2.2. Deception Jamming

Referred to launching ghost signals having the same parameters (only with different information codes) with real satellite signals to jam a receiver, to cause the receiver to generate error location information, and functioning as a pseudo satellite.

Deception jamming to navigation signals can be conducted in two ways: providing false navigation information or increasing the signal propagation time delay, which correspond to two jamming systems, i.e. the “production” jamming system and “forwarding” jamming system [9]. Production jamming means launching radio signals same with satellite signals by a jamming source to deceive a receiver, to cause error decoding. Forwarding jamming means re-broadcasting the received satellite signal to constitute a false satellite signal, to lead to error decoding by the receiver and cause ranging error, and thus error positioning is caused.

2.3. Single-Tone Jamming

Single-tone jamming referred to launching signals at one frequency, and therefore jamming signal is a single frequency continuous wave voice frequency. Single-tone jamming is also called dot frequency jamming [10].

2.4. Multi-Tone Jamming

A jammer can launch L (being greater than 1) audios, which can be randomly distributed, or positioned on specific frequency bands. Under the circumstances that a specific target anti-jamming communication system is very vulnerable to jamming by specific audios and the jammer recognizes the situation, audios should be used more cautiously at the specific frequencies, and should not be randomly distributed [11].

When the audios are at adjacent channels, independent multi-tone jamming is formed, that is comb jamming. Therefore, the following assumption is adopted in default no matter which audio jamming countermeasure is discussed, that is the audio is positioned at one frequency of a frequency spectrum accurately, thus the jamming audio can pass the filter of a receiver, and distortion or attenuation is not generated. Independent multi-tone jamming is formed in a manner of superposing n independent sine wave signals, A refers to the amplitude, Δf refers to the stepping frequency width, and the time-domain expression is as follows:

(6)

2.5. Noise Jamming

The generalized stationary random process:

(7)

Called noise frequency modulation jamming, in which modulation noise is the zero-mean generalized stationary random process, is a random variable mutually independent to and uniformly distributed between, refers to the amplitude of noise frequency modulation signals, refers to the center frequency of noise frequency modulation signals, and refers to the slope of frequency modulation.

Gaussian noise and sinusoidal signals are used for noise frequency modulation, and jamming signals are formed after filtering and power amplification. The effective bandwidth of signals subjected to noise frequency modulation is only correlated to the amplitude effective value of modulation noise, and the frequency modulation coefficient, and barely correlated to the bandwidth of modulation noise.

The generalized stationary random process:

(8)

Called noise amplitude modulation jamming, in which refers to generalized stationary random noise, of which modulation noise is a zero mean, and the variance being, and being distributed between, refers to a random variable which is uniformly distributed between, and mutually independent to, and and are constants.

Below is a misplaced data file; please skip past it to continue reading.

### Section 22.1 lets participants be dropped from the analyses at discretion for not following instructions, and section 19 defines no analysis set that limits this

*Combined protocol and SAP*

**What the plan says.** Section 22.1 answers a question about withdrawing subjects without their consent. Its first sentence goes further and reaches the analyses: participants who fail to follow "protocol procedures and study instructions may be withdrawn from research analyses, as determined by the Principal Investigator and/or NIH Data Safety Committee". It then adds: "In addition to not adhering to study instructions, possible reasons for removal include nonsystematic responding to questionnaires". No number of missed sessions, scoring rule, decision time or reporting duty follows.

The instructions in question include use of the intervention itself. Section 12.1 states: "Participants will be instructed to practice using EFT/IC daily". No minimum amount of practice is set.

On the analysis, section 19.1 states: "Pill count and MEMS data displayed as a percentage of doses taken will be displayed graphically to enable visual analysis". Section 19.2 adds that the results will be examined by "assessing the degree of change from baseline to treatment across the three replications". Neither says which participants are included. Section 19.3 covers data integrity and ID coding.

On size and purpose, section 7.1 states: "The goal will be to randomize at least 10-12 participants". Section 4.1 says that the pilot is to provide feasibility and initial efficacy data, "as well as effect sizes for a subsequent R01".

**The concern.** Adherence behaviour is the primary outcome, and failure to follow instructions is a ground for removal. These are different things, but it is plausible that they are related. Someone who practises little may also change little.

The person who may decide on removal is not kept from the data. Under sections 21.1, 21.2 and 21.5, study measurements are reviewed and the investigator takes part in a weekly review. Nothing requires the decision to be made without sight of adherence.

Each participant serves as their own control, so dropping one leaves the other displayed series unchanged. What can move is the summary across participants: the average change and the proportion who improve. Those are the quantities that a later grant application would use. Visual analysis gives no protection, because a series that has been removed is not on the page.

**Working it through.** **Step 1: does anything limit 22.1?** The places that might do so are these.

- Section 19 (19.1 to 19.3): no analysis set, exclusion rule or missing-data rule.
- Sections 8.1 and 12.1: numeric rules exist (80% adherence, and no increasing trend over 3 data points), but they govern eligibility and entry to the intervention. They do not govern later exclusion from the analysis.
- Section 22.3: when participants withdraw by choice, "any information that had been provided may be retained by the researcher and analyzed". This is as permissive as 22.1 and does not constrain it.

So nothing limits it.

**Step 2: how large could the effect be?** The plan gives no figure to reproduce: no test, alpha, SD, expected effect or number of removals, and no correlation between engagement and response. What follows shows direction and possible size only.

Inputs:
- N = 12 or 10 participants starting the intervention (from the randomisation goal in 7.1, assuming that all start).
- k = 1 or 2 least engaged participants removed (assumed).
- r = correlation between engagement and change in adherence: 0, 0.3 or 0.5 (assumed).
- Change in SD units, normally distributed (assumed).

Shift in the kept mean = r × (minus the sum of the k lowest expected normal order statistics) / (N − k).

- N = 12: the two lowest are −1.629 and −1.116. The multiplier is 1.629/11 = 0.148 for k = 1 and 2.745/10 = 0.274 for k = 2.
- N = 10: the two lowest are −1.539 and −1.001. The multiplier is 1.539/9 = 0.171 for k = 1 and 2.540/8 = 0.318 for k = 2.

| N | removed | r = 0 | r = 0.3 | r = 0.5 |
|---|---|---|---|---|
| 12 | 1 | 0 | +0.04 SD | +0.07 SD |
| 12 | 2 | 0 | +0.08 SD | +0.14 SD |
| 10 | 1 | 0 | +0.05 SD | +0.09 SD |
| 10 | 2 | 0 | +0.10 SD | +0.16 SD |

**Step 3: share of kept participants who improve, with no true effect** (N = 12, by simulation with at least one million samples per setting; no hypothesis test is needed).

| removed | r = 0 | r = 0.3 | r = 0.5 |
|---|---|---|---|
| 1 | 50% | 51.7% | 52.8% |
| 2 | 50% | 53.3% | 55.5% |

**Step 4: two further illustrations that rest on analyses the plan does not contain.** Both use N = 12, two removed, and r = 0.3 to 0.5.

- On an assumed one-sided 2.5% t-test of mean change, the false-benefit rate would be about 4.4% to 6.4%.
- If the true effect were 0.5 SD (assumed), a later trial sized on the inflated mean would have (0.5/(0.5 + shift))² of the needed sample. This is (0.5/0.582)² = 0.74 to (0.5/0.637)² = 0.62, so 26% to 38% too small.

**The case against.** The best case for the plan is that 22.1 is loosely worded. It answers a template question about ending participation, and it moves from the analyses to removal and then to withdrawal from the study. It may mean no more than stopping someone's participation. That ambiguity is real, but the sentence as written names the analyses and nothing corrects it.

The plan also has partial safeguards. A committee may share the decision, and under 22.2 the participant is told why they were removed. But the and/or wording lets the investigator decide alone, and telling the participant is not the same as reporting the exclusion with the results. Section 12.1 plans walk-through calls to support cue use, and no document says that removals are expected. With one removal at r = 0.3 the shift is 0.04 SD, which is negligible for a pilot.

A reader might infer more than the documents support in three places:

From the expression of noise amplitude modulation, it is observed that noise amplitude modulation jamming is generated due to generation of band-limited noise fundamentally. Firstly, a set of mutually-independent Gaussian white noise is generated, and then the Gaussian white noise passes a band-limited filter to produce required band-limited noise [12]. The noise amplitude modulation signal and the corresponding power spectrum can be attained through amplitude modulation by means of band-limited Gaussian noise.

Noise amplitude modulation jamming can be defined as narrow-band jamming, as the frequency spectrum width thereof is only twice that of modulation noise. Requirement on a modulator is high with increase of the spectrum width of modulation noise, thereby leading to a too complicated circuit which is difficult to realize. In addition, the frequency spectrum width of noise amplitude modulation is also limited by the limited bandwidth of an oscillating tube.

The generalized stationary random process:

(9)

Called noise phase modulation jamming, in which modulation noise is the zero-mean generalized stationary random process, is a random variable uniformly distributed between, and mutually independent to, and, and are constants.

The total power of phase modulation waves is equal to the carrier power. When the effective phase shift is very small, the power spectrums form a bump function at the center frequency, and are distributed uniformly within the bandwidth around the center frequency, and energy is concentrated at the center frequency; when the effective phase shift is increased, the energy at the center frequency is converted into side frequency energy, however, the bandwidth is unchanged; when the effective phase shift is greater than 1, energy is mainly distributed in side frequencies, the spectrum width is broadened, and the power spectrum is low. The effective frequency bandwidth of noise phase modulation signals is correlated to the frequency bandwidth of modulation signals, the amplitude of modulation signals, and the phase modulation coefficient [13] [14].

3. Jamming Simulation of Beidou Navigation System